Health Life

New DIY contact tracing app expands the fight against COVID-19, using the science of memory

Credit: CC0 Public Domain

Imagine you begin to feel ill on Thursday, a few days after returning from a trip. You’re afraid it’s COVID-19, so you get tested on Friday. Even under good circumstances, it will probably be at least Monday before a contact tracer calls from the health department. And then some phone tag may ensue before you speak with anyone—if you get a call at all.

Once a contact tracer does reach you, you will be asked to remember all the people you were in close contact with, starting two days before you began feeling symptoms. That means recalling all the places you went and the people you saw over the past week.

It isn’t easy. As time passes, memories fade. Unfortunately, your contacts, unaware they were exposed to the , may have already infected others.

Concerned about those delays, three of us and our colleague Ronald Fisher, all psychology professors with expertise in memory, developed a way for people who have been exposed to COVID-19 to effectively trace their recent contacts on their own.

Self-driven shouldn’t replace health department efforts. Professional teams of trained contact tracers are critical for locating the people you came in contact with but don’t know, such as at a restaurant or on an airplane, and then tracing the next ring of contacts. However, jump-starting the effort on your own can improve your chances of remembering and allow you to warn your contacts sooner.

Notifying contacts faster

Contact tracing, along with testing and isolating people who are infected, is considered crucial for controlling the coronavirus’s spread until a vaccine becomes widely available.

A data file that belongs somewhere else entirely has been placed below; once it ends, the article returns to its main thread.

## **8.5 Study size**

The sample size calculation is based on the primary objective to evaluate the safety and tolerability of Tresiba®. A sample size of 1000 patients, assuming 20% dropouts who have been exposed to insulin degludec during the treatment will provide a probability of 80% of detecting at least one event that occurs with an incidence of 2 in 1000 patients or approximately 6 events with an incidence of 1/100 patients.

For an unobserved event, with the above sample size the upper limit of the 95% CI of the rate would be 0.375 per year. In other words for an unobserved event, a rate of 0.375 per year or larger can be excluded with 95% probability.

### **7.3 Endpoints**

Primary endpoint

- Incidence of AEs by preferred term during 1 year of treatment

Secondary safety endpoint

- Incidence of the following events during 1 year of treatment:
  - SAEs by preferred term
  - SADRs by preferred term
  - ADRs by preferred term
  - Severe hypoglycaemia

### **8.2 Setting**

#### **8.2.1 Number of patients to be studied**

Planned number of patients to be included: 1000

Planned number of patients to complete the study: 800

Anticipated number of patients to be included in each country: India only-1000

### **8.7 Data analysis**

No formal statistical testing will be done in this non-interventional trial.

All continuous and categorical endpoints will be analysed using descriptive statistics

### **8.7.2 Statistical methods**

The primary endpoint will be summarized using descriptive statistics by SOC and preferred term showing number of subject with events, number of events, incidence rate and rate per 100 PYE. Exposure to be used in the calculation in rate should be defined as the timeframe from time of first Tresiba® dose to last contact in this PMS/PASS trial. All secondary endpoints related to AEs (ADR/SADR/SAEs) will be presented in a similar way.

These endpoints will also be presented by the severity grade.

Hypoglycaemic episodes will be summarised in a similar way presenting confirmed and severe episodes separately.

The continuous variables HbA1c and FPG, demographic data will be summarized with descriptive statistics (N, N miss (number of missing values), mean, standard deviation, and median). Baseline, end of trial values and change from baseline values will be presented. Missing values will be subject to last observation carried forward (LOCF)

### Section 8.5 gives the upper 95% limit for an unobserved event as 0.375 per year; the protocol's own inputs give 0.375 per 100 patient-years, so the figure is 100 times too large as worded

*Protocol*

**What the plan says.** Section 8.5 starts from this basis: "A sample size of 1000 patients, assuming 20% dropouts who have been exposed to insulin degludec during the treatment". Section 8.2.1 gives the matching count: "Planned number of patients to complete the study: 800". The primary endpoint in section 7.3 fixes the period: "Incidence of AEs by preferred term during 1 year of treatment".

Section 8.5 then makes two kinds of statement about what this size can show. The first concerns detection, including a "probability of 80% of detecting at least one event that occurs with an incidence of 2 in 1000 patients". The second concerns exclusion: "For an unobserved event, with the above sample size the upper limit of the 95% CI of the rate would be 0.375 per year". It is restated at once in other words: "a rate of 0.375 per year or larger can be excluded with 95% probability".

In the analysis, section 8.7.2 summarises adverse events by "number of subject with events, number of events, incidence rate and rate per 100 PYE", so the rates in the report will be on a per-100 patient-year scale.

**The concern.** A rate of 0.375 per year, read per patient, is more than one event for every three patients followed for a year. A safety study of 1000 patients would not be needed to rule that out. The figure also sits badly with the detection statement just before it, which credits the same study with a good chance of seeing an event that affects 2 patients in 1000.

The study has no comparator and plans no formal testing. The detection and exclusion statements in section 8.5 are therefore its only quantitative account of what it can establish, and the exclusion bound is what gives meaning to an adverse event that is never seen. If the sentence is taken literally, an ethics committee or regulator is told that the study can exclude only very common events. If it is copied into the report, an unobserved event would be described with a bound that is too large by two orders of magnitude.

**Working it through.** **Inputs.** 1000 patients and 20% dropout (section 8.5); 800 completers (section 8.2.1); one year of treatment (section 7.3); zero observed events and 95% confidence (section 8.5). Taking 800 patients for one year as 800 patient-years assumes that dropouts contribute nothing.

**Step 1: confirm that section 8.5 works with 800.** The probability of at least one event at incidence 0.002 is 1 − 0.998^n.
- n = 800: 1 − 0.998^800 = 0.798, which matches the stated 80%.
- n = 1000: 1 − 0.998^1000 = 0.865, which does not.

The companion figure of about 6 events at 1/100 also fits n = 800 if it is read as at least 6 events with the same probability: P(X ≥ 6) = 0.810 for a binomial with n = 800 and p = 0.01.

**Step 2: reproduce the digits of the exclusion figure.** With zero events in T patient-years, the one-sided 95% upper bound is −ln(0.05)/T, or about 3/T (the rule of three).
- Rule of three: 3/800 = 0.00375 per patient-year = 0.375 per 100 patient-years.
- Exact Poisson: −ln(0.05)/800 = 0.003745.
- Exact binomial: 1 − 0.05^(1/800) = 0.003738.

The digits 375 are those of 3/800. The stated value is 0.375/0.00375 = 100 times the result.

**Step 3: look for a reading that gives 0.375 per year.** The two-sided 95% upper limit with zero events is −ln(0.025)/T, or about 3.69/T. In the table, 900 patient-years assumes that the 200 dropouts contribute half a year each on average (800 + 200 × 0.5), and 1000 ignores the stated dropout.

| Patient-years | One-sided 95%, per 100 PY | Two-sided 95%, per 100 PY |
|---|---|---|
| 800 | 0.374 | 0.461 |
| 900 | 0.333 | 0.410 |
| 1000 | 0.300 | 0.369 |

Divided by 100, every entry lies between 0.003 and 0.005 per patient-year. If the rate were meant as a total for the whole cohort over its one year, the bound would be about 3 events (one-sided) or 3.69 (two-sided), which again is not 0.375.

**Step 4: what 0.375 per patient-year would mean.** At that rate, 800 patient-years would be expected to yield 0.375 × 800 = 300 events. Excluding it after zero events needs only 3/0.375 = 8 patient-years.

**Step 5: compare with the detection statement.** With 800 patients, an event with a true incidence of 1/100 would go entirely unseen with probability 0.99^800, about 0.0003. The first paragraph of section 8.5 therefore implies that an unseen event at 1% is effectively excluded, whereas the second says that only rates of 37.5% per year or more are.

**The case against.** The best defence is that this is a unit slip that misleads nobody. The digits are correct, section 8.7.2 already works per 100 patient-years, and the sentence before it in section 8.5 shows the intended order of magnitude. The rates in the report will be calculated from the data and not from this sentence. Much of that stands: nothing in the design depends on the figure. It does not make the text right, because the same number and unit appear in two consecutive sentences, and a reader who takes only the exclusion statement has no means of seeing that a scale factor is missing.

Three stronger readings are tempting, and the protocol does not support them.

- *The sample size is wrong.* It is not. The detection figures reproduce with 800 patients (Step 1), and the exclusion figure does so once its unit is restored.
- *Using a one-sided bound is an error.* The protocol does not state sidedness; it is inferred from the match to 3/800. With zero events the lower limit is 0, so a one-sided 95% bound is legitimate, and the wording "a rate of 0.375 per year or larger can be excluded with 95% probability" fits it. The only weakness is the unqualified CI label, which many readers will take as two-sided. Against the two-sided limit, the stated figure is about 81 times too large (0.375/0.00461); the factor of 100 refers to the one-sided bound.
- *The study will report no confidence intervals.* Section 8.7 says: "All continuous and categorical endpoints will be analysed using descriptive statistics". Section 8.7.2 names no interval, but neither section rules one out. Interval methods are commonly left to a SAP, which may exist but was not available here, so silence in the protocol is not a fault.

Health department contact tracers try to notify and interview anyone who was within 6 feet of an infected person for a total of 15 minutes

Health article

Understanding mRNA COVID-19 Vaccines | CDC

A Closer Look at How COVID-19 mRNA Vaccines Work

COVID-19 mRNA vaccines give instructions for our cells to make a harmless piece of what is called the “spike protein.” The spike protein is found on the surface of the virus that causes COVID-19.

COVID-19 mRNA vaccines are given in the upper arm muscle. Once the instructions (mRNA) are inside the muscle cells, the cells use them to make the protein piece. After the protein piece is made, the cell breaks down the instructions and gets rid of them.

Next, the cell displays the protein piece on its surface. Our immune systems recognize that the protein doesn’t belong there and begin building an immune response and making antibodies, like what happens in natural infection against COVID-19.

At the end of the process, our bodies have learned how to protect against future infection. The benefit of mRNA vaccines, like all vaccines, is those vaccinated gain this protection without ever having to risk the serious consequences of getting sick with COVID-19.

Source link